The truth is not as simple as it seems

So here’s a reality of the explosion of information that we all live with today: it is now more difficult than ever — not easier — to discern the truth.

Twenty-two years later, some things haven’t changed

Early morning, June 2, 1999. I remember exactly where I was at and what I was doing. More on that later.

A healthy, diverse media landscape is a good thing

We who live in Western North Carolina are fortunate in many ways. We know that. It’s a beautiful place with a vibrant economy populated by interesting people from all over. It’s easy to commune with friends at a brewery or restaurant (adhering to covid restrictions) or slip away to the woods in the East Coast’s largest wilderness area.

SMN brings home 26 N.C. Press Awards

The Smoky Mountain News team won 26 editorial awards in the 2020 North Carolina Press Association News and Editorial Contest. 

Who can you trust to tell the truth?

Another poll, another reality check for the media: Americans don’t trust us. The question that comes to mind, for me, is who does the public does trust for reporting the news? 

A Gallup poll released late last year revealed that 60 percent of Americans don’t think the media accurately and fairly reports the news, and 33 percent have absolutely no trust or confidence in the media. Finally, a whopping 27 percent have “not very much” trust in mass media (newspapers, television and radio).

Cost-saving measure could lead to less government transparency

A bill in the North Carolina General Assembly that would allow local governments to stop publishing mandated legal notices in newspapers may save cash-strapped local governments a small amount of money in advertising expenses each year, but could also lead to citizens missing out on critical information while also damaging local newsrooms. 

Transparency concerns surround Council casino discussions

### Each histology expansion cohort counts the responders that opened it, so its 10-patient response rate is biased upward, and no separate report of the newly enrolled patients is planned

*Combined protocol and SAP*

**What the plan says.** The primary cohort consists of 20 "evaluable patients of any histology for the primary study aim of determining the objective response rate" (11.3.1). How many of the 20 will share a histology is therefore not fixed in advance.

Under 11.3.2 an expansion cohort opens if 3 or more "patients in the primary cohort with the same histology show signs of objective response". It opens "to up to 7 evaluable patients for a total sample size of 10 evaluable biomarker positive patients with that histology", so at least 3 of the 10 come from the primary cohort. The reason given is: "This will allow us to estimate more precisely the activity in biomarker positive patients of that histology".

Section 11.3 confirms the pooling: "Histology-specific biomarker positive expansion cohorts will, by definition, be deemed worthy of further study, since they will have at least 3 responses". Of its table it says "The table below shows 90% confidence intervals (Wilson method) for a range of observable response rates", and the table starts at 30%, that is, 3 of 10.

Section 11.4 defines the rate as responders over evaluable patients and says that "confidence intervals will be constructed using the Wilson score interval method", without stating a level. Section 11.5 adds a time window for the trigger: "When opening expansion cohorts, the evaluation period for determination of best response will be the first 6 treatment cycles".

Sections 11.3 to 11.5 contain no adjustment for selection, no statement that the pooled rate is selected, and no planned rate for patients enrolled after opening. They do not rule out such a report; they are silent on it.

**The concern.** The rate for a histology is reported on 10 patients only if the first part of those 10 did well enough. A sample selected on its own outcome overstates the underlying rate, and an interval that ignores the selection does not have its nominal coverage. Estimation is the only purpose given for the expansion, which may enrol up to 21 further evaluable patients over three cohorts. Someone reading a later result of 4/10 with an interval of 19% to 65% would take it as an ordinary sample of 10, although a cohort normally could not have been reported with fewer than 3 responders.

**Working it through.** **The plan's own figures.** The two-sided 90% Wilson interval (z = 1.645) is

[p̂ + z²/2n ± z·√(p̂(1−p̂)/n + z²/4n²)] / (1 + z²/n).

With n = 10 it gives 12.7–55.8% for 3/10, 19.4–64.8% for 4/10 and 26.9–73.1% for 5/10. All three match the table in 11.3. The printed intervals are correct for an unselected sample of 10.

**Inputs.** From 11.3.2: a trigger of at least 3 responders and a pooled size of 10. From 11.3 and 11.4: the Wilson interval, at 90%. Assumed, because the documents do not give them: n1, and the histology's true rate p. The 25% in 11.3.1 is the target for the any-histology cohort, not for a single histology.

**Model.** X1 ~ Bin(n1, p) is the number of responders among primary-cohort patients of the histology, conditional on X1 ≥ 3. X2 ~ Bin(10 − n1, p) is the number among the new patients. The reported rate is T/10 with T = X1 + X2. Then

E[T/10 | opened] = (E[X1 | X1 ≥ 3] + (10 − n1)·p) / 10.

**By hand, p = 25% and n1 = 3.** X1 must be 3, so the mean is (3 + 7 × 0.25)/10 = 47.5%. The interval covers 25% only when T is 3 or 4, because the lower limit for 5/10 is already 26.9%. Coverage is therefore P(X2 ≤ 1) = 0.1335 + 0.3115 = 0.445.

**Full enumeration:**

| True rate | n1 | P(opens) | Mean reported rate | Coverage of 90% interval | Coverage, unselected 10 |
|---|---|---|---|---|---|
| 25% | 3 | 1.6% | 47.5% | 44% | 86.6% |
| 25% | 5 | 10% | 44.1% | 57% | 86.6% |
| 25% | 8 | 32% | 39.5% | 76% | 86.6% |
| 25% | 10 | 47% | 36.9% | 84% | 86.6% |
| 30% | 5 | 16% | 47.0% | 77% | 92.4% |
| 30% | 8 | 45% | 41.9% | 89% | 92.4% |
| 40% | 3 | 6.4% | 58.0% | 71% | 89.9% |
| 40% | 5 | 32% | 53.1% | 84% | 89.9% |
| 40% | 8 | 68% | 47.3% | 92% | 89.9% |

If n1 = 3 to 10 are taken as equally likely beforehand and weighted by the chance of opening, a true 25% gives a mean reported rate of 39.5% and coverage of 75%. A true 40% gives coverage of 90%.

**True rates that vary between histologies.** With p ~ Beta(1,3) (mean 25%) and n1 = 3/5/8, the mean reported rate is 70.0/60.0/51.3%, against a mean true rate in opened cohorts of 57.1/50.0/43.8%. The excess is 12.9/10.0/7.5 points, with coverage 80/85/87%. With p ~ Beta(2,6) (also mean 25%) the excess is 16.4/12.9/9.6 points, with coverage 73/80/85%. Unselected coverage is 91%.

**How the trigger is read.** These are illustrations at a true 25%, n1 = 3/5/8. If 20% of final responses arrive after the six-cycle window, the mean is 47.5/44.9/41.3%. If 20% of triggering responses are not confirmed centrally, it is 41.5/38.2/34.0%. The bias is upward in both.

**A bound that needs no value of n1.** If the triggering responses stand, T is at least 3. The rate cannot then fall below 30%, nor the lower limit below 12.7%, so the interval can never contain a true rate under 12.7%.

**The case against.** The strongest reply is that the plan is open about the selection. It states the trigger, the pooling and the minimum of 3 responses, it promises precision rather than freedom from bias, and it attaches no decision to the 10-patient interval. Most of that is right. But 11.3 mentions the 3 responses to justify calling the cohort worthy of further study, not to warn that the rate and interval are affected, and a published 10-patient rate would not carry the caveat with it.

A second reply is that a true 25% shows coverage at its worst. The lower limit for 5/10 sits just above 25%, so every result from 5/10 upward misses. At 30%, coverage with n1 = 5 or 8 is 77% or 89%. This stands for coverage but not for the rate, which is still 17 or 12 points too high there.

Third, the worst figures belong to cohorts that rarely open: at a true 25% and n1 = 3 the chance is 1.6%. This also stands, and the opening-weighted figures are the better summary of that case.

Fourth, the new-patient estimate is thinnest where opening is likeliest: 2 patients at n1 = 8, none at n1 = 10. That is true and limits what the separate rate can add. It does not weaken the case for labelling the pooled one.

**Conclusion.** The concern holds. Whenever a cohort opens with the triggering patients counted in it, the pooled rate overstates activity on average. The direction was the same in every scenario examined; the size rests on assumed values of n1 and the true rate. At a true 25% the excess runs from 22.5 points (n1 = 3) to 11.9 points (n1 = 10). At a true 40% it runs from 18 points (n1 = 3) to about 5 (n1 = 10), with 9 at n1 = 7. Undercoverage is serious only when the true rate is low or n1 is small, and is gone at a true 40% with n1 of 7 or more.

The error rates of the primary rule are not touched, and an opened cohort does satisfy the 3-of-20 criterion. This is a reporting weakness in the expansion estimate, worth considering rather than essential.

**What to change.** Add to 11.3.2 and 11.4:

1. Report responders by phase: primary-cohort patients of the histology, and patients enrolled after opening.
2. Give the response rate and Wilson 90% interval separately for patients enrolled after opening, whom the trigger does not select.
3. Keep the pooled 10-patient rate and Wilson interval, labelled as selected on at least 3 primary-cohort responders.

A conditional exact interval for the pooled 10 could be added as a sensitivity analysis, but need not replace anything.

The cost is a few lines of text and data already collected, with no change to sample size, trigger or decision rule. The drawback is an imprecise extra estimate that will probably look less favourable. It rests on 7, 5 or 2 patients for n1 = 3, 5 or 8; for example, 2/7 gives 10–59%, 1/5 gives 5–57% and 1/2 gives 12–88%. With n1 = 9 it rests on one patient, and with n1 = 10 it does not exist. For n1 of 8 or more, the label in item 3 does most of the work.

When the Cherokee Tribal Council waded through its final hours of discussion — and, ultimately, a vote — on the $280 million decision to move forward with the Indiana casino purchase, few tribal members saw them do it. 

Newspaper story fuels tumultuous Waynesville town meeting

A routine housekeeping measure intended to clarify who, exactly, can declare a State of Emergency on behalf of the Town of Waynesville — and, for what reasons — devolved into a disruptive shouting match over a non-existent “mask mandate.” Town officials, including Mayor Gary Caldwell, attribute all the fuss to a sensationalized story containing multiple inaccuracies.

What we do to survive, and why

It seems every time I sit down to write these days, it has something to do with journalism and the state of our industry. Forgive me my obsession, but during this time of isolation it’s difficult to concentrate for long on any other topic. I am obsessed — a strong word, I know, but the truth —  with steering our company through this strange, once-in-a-lifetime business disruption.

WNCW and BPR make the connection during isolation

Walking down the empty hallways of the WNCW studios on the campus of Isothermal Community College in Spindale, Martin Anderson passes by silent offices on his way to broadcast in front of a microphone for all of Western North Carolina to hear. 

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